Dialogue can be pretty tricky, but it’s one of the most important pieces of your story. Readers prefer a lot of ‘blank space’ in books, which means you don’t want paragraphs and paragraphs of narrative. You want to liberally sprinkle your story with dialogue. Dialogue can serve many purposes; it can help you show instead of tell, it can reveal personality traits about your character, and it can move the story forward.
Dialogue isn’t exactly my biggest strength, but when I am reviewing or editing a manuscript, I can certainly tell if dialogue is not done well.
Here are some tips you might want to consider:
Don’t say things in narrative, then repeat the same thing in dialogue
“I’m leaving you.”
He was leaving her? She couldn’t believe it. “I can’t believe you’re leaving me.”
While it’s great to show some emotion, some kind of internal thoughts, you don’t want to use the precise comment you use in dialogue. You can do something like:
Her heart dropped to her stomach. Shock froze her vocal cords, and she couldn’t speak for several moments. Finally, she found her voice. “I can’t believe you’re leaving me.”
Don’t reveal things in dialogue that the character already knows, just to share the info with your reader. That sounds unnatural and contrived.
“Your brother, Hank, who runs the saloon, stopped by my ranch.”
Hank’s sister (to whom the speaker is speaking) already knows Hank is her brother and that he runs the saloon. She might not know he stopped by, but you could revise it to: “Hank stopped by my ranch.” If you want readers to know Hank runs the saloon and is her brother, you can weave it in elsewhere, naturally. You don’t want your characters talking to the reader, you want them talking to one another.
Don’t use character names in dialogue too often. People do not normally speak that way.
“Sally, you know I tried to save him.”
“Yes, Frank, but he died on your watch.”
“But Sally, you have to forgive me.”
“I’m sorry, Hank, I can’t.”
Believe it or not, I’ve seen dialogue where character names were used this frequently.
Use contractions, because people speak that way. Even high society people use contractions. This is probably a bit different in Historical novels, but contemporary people typically speak in contractions.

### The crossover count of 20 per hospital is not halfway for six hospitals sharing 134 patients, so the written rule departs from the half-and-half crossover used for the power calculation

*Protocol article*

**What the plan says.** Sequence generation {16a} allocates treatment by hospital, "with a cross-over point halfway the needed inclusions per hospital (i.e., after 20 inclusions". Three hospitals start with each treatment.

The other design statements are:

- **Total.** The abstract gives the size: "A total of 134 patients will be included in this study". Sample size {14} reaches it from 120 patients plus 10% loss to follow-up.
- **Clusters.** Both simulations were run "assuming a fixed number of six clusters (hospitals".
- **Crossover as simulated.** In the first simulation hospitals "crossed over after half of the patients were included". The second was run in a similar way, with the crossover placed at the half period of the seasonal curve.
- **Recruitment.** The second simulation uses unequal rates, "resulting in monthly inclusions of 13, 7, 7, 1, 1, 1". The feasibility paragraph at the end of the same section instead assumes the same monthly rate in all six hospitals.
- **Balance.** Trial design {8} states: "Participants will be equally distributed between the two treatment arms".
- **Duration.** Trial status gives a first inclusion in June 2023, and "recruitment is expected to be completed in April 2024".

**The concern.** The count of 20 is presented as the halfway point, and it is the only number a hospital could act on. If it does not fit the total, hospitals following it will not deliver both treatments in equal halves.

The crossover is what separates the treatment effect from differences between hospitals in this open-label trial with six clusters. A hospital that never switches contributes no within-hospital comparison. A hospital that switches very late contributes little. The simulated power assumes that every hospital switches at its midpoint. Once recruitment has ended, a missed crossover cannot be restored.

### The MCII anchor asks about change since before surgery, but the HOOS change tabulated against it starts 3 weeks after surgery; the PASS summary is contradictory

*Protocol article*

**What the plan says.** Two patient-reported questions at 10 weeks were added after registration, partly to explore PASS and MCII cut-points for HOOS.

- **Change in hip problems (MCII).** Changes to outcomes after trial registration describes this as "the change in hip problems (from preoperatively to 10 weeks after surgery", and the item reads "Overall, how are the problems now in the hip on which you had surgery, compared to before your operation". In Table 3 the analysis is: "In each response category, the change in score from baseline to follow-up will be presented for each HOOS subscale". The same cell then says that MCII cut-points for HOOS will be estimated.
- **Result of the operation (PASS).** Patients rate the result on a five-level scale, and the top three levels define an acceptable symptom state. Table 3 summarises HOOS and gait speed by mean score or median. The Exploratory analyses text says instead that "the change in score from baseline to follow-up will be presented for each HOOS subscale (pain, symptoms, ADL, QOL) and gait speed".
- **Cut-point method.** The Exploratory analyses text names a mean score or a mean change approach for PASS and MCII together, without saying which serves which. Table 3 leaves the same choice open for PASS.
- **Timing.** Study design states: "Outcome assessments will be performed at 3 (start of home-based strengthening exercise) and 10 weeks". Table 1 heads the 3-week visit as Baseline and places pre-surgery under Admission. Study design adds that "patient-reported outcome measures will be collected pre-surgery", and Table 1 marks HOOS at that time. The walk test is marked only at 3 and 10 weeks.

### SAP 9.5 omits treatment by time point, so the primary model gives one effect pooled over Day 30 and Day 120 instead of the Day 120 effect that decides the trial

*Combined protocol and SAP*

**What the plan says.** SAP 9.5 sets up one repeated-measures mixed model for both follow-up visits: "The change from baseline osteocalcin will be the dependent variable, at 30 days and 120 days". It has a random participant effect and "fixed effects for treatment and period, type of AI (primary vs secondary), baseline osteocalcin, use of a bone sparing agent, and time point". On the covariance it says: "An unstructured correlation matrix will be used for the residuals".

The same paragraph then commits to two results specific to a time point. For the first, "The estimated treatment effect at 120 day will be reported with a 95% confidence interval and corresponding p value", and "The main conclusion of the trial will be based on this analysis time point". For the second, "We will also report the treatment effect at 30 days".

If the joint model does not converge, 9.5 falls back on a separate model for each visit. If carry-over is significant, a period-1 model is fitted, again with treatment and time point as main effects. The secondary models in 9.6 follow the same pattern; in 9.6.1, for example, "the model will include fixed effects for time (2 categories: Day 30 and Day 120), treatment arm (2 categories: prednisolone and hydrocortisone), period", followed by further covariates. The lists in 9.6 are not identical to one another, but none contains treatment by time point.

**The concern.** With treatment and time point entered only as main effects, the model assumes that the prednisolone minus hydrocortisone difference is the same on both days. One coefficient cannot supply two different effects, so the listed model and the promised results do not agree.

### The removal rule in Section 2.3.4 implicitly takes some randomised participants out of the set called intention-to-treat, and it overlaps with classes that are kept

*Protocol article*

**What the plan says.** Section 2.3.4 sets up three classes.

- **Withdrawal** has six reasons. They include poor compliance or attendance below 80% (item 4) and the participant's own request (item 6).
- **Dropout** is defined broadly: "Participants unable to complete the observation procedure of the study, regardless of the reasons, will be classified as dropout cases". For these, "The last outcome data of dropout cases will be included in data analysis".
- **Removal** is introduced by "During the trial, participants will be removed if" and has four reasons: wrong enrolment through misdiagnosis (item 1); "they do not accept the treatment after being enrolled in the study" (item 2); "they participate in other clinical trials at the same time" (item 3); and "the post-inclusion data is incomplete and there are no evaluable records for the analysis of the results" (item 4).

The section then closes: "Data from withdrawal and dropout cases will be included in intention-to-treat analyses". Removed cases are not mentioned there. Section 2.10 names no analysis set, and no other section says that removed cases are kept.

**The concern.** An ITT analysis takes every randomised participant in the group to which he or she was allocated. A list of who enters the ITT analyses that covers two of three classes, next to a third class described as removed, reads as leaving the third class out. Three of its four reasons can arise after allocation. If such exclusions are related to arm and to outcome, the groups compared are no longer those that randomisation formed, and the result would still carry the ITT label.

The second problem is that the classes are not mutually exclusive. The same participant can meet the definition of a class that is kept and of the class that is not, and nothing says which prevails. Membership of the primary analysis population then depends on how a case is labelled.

Which sounds more natural?
“I do not know what do to. I did not think this would happen. I would not have come here had I known.”
“I don’t know what to do. I didn’t think this would happen. I wouldn’t have come here had I known.”
(Of course, in good dialogue you wouldn’t use these staccato sentences and have the need for so many contractions in a row, but I am making a point. :))
Use tags sparingly, and for the most part, ‘said’ is the one you should go with. Although I admit, I use a ‘whispered’ or ‘gritted’ from time to time, it’s best to avoid a lot of those types of tags. Using action instead of tags is less jarring and also helps make it more ‘showing.’ You actually almost never need a tag, even ‘said.’
“I can’t believe you did that,” she cried.
“It was for your own good,” he defended.
“Since when do you know what’s best for me?” she railed.
“I can’t believe you did that.” Her voice cracked with the pain of his betrayal.
His eyes implored her. “It was for your own good.”
She gave a bitter laugh. “Since when do you know what’s best for me?”
When in doubt, read your dialogue aloud so you can see if it sounds natural. You can usually tell by listening to how your characters speak.
I hope you find these tips helpful, I have to be ultra-aware of making sure my dialogue is acceptable, because it’s not something that comes naturally to me. How about you? Is dialogue one of your strengths? What are some things that bother you about dialogue you’ve read?
And one more thing… “GO Red Sox!!!” she shouted enthusiastically. 😉